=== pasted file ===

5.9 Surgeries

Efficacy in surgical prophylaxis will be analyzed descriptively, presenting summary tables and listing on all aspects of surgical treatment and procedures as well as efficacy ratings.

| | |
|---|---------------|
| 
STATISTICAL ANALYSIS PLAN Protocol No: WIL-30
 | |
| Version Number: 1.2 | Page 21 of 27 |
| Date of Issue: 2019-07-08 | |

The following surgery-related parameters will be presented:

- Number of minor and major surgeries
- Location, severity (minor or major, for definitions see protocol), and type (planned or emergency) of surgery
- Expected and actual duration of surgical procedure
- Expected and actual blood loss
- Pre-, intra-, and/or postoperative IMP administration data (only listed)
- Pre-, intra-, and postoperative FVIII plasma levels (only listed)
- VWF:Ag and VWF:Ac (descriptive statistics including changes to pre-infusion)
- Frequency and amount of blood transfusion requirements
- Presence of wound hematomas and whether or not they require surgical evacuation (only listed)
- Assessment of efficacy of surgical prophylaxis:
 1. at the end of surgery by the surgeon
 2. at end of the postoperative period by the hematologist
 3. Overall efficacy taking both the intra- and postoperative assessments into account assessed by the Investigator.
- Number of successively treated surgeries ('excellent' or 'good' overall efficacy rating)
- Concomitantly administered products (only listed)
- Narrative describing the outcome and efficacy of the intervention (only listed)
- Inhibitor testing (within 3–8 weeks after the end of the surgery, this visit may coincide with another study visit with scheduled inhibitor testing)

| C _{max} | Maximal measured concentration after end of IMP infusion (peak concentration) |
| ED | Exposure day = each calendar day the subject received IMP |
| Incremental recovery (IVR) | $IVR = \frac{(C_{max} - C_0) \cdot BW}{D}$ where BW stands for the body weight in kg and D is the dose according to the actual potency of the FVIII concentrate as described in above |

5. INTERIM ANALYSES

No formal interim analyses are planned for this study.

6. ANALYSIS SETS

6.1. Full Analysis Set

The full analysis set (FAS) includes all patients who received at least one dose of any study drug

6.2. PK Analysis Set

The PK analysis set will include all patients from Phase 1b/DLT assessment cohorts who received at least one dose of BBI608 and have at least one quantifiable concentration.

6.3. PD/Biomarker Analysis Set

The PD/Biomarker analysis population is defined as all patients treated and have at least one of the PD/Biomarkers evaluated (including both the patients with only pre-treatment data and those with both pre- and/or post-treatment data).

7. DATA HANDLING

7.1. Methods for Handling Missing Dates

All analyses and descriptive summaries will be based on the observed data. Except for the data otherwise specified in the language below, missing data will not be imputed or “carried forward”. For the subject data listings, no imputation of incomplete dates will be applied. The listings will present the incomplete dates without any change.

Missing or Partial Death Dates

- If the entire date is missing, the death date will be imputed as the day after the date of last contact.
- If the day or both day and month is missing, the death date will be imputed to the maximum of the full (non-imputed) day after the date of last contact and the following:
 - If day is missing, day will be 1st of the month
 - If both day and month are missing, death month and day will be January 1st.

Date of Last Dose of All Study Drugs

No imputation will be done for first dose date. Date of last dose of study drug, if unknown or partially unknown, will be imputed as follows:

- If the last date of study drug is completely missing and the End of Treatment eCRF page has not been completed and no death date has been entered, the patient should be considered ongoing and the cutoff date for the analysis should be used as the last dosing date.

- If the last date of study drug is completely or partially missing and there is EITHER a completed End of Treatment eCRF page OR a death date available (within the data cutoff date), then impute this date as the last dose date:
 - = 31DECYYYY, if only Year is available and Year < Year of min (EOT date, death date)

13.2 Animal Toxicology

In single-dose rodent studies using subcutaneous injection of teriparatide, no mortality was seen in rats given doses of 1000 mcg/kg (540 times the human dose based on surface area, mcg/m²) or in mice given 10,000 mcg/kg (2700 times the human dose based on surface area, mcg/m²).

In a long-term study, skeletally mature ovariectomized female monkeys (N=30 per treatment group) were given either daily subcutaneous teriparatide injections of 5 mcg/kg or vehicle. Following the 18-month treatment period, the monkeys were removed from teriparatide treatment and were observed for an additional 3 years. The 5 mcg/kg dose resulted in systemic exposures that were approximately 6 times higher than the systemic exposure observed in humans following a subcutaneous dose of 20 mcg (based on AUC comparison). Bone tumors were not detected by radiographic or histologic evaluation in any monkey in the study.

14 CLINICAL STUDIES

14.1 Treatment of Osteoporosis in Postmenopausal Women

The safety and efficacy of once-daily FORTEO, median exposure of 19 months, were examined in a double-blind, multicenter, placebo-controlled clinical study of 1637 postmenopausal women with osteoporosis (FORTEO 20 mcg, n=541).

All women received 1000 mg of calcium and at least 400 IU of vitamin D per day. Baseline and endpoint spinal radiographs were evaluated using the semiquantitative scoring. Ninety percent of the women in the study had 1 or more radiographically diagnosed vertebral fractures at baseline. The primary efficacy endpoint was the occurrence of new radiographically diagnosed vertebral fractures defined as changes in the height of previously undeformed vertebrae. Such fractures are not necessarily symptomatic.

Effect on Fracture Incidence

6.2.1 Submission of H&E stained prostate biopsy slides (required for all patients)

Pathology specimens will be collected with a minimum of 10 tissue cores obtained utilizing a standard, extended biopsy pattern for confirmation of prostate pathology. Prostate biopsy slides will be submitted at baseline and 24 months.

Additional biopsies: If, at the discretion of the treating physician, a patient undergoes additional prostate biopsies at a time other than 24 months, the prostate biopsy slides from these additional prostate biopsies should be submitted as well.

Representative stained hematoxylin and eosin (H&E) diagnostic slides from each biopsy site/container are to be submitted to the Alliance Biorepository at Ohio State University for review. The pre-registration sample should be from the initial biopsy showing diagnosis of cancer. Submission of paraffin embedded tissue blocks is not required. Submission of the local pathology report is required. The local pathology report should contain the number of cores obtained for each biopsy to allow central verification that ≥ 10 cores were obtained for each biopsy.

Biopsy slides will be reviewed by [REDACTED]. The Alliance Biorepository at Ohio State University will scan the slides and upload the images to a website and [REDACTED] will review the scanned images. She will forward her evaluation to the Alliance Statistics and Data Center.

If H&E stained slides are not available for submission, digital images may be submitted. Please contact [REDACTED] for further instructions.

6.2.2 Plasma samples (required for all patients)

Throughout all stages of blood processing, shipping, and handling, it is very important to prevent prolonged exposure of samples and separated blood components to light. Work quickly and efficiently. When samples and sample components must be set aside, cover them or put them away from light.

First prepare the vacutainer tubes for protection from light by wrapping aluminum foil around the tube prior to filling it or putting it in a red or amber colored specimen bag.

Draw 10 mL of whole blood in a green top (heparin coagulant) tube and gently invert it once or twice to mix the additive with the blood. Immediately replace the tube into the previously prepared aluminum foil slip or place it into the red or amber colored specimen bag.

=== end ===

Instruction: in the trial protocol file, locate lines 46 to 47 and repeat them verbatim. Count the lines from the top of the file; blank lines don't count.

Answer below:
 - If day is missing, day will be 1st of the month
 - If both day and month are missing, death month and day will be January 1st.